Over the past few months I’ve mentioned a number of ways we’re working to update CEM, from policies to procedures to facilities. Today I’m happy to announce another step forward and introduce our new mission and vision statements! The format is new, but the content is not: you’ll immediately recognize the same heart and focus behind our new formulations.
For over a year we’ve recognized the need to do this. Organizations have moved toward succinct mission and vision statements, with the benchmark being 3-22 words. This is a widely-held standard for a number of reasons, including ease in communicating these crucial ideas with external constituencies, as well as helping to maintain a precise, crystalized internal focus.
For decades the Ranch has had a purpose document that has underpinned what we do as a ministry and why, and we’ve also had a motto. The purpose statement is useful for internal discussions and guiding the Board of Directors in making decisions, but it’s not suited for communicating the heart of CEM to the outside world.
In March, we shared about the completion of the first phase of the strategic plan, which entailed reallocating resources to best meet the current needs of the ministry. We paid off our debt, began increasing our web presence, and reassessed our recruitment strategy. Our next step is beginning the long-term project of renovating our facilities
“There are three stages to every great work of God; first it is impossible, then it is difficult, then it is done.” This quote by the hero of faith Hudson Taylor sits at the top of CEM’s Strategic Plan. It is an encouragement but also an exhortation: inasmuch as we’re confident in God’s leading, we must not back away from a single challenge that comes our way.
After a season with several transitions, we’ve completed a phase of hiring and have a full, strong staff team lined up. It’s fun to see evidence that the Lord knows what gifts and abilities are needed for the unique work of CEM, and we’re grateful He’s brought us the people we need. Over the coming months we’ll introduce our new team members to you.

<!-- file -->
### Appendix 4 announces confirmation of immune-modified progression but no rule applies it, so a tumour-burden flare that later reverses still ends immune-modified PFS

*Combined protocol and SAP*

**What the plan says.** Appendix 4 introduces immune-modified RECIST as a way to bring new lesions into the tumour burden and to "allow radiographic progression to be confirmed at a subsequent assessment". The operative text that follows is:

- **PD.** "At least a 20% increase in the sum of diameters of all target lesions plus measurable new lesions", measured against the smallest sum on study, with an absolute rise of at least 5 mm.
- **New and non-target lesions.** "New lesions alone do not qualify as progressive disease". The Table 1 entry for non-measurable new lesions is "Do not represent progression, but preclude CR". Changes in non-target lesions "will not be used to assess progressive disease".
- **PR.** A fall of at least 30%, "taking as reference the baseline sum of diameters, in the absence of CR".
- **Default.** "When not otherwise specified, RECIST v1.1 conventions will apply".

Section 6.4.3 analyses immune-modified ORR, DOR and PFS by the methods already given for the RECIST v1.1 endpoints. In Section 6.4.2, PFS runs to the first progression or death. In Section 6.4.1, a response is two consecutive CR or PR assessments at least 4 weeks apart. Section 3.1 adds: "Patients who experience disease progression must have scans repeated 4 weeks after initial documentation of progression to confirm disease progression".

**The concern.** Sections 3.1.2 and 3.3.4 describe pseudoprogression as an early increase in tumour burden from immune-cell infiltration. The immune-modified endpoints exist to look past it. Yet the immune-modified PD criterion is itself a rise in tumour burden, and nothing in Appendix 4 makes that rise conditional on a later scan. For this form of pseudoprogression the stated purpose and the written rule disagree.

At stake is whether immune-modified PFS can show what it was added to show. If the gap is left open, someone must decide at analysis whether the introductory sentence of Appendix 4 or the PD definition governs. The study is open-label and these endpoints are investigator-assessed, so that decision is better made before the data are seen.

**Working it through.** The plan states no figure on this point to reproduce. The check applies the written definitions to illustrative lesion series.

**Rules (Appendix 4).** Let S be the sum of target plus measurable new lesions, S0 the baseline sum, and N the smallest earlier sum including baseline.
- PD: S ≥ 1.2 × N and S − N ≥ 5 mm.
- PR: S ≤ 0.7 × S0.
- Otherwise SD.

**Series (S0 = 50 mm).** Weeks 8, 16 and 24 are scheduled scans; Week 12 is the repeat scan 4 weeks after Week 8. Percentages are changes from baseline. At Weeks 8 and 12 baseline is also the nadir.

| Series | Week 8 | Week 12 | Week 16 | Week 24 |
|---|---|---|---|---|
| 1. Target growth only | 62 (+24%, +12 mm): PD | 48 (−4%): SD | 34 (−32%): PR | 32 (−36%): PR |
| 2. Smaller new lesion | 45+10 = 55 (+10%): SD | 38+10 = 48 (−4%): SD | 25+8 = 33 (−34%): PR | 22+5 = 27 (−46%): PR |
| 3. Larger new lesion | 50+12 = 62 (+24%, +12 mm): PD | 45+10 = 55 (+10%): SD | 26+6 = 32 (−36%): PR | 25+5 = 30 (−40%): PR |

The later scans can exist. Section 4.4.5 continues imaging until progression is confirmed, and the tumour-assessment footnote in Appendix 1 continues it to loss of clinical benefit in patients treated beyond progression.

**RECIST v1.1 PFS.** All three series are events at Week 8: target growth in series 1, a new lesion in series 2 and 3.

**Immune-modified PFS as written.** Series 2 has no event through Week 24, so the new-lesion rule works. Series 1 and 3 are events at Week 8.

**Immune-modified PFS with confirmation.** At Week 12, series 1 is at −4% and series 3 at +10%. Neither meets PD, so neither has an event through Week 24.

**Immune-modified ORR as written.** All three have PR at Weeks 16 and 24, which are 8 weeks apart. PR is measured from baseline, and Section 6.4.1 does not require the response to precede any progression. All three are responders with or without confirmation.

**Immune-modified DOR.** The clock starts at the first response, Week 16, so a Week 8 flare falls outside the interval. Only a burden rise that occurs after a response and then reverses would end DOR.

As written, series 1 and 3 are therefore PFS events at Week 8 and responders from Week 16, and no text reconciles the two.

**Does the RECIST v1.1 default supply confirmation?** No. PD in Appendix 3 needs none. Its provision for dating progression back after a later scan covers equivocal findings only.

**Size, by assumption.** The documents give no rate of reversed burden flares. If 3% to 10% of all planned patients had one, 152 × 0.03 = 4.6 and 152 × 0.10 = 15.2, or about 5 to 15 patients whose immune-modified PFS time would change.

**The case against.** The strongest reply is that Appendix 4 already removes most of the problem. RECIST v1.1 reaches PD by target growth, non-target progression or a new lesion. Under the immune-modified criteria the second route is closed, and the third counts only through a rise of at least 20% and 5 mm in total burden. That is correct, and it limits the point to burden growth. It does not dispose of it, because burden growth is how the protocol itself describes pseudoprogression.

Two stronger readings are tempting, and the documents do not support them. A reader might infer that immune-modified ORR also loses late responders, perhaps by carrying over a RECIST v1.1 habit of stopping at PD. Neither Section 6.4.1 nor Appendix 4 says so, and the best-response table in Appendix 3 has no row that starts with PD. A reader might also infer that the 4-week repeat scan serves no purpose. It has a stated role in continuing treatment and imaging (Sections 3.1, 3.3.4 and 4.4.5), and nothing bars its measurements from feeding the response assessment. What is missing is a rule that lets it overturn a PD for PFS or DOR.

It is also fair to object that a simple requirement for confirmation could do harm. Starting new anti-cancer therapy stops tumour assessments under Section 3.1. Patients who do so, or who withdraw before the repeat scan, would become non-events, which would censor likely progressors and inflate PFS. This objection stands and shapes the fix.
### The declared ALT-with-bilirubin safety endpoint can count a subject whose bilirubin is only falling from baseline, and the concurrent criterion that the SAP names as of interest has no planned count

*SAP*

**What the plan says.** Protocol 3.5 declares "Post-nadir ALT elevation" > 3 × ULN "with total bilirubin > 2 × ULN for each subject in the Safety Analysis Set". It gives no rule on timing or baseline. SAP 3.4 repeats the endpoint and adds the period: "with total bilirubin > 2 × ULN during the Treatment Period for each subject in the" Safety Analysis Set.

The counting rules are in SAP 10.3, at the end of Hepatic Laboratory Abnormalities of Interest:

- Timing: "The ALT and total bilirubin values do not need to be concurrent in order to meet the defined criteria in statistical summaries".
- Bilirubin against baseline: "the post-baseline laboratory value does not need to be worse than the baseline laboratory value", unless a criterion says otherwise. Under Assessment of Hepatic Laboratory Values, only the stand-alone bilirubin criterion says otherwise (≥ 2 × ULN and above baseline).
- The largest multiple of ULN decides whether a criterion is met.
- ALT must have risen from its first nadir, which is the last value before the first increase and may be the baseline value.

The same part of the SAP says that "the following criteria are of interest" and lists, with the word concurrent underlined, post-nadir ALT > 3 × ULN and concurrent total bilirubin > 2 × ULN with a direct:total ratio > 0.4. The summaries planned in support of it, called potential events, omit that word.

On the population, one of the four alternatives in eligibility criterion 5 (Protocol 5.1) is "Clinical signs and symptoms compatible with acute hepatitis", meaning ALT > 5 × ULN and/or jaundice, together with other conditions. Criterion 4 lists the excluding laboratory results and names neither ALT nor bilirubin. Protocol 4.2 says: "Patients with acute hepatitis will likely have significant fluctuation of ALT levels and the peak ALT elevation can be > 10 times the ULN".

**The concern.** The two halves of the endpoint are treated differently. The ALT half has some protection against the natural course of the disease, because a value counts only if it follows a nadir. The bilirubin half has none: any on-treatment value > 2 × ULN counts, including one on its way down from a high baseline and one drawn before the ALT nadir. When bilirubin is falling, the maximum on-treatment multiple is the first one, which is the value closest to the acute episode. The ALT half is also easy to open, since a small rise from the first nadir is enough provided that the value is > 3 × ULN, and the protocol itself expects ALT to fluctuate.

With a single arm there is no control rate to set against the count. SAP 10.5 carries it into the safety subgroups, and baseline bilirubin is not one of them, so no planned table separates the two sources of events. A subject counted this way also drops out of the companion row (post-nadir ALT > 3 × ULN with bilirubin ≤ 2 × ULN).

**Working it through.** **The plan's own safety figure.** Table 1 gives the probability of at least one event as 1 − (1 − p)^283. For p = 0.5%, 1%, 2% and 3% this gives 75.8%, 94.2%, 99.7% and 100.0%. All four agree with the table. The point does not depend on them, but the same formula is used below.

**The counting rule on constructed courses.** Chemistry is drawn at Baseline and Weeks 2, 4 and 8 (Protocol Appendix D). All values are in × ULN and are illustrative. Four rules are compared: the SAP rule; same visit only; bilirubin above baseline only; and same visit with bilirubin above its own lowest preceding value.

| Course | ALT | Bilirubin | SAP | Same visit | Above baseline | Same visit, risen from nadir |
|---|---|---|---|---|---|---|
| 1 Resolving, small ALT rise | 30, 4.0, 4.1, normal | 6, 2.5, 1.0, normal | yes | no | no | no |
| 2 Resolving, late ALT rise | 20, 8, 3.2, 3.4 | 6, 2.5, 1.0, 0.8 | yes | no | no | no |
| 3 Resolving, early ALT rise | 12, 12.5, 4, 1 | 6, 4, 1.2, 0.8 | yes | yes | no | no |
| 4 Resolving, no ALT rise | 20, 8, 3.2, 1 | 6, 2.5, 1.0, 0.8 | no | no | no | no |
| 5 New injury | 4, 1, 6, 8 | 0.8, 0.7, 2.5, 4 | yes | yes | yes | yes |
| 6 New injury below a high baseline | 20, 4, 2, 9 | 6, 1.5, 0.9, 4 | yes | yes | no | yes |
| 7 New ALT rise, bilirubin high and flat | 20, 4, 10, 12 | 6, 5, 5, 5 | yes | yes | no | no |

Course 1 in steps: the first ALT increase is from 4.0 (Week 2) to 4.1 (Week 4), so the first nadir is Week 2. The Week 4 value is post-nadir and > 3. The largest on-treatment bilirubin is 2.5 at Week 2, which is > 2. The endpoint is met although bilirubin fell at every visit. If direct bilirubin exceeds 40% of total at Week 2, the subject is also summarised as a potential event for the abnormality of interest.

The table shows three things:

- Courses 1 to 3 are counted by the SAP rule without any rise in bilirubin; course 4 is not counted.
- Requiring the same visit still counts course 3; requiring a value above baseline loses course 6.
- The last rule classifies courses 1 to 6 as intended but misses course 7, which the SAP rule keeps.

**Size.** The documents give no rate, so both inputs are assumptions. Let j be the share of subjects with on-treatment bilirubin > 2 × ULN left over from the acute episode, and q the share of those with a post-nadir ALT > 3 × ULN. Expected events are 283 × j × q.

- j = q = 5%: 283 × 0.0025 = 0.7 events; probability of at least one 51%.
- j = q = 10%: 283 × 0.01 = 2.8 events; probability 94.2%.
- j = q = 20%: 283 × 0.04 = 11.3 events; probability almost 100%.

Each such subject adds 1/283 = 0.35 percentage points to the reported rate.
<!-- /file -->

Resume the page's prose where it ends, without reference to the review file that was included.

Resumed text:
Last month I discussed our need to step into the next phase of growth as a ministry and our excitement to do so. I’m happy to say that since then the first two steps forward are completed!
Step one: dealing with debt. We’re thrilled to announce the Ranch is now 100% debt-free! Ten years ago CEM purchased the house and property of our closest neighbor on a 15-year loan. This purchase has provided crucial staff housing, enabling another family to live on property and provide community, safety, and support for our students. Housing is often essential for staff to afford to serve here, so this investment will be a key longterm benefit to CEM. Thanks to the last two record-breaking Agony rides covering much more of the burden of student sponsorships than usual, we were able to use general fund money to pay off the house five years early! This is a tremendous victory and a crucial first step in our plans. Please join us in thanking God! Now we can use those resources to tackle other hurdles we face.
In 2014 CEM entered a time of great change. Several long-term Ranch leaders began to reach retirement age and transition out, beginning with Jim and Marion Parker. Mike Petrillo followed shortly after, and a couple of staff changes have happened each year since. Late last year, our beloved Counseling Director, John Cox, announced his imminent retirement in June of this year. Mike Petrillo has written a beautiful and spot-on article about John and his impact on the Ranch family featured in this issue.
Personally, back in 2014 I wondered how CEM as an organization would handle the retirements of these key leaders. Losing them was a huge blow to the ministry! But the Lord has clearly not withdrawn His blessing and provision from CEM: He has been calling talented, committed, high-integrity, and creative new people to come join our ministry team.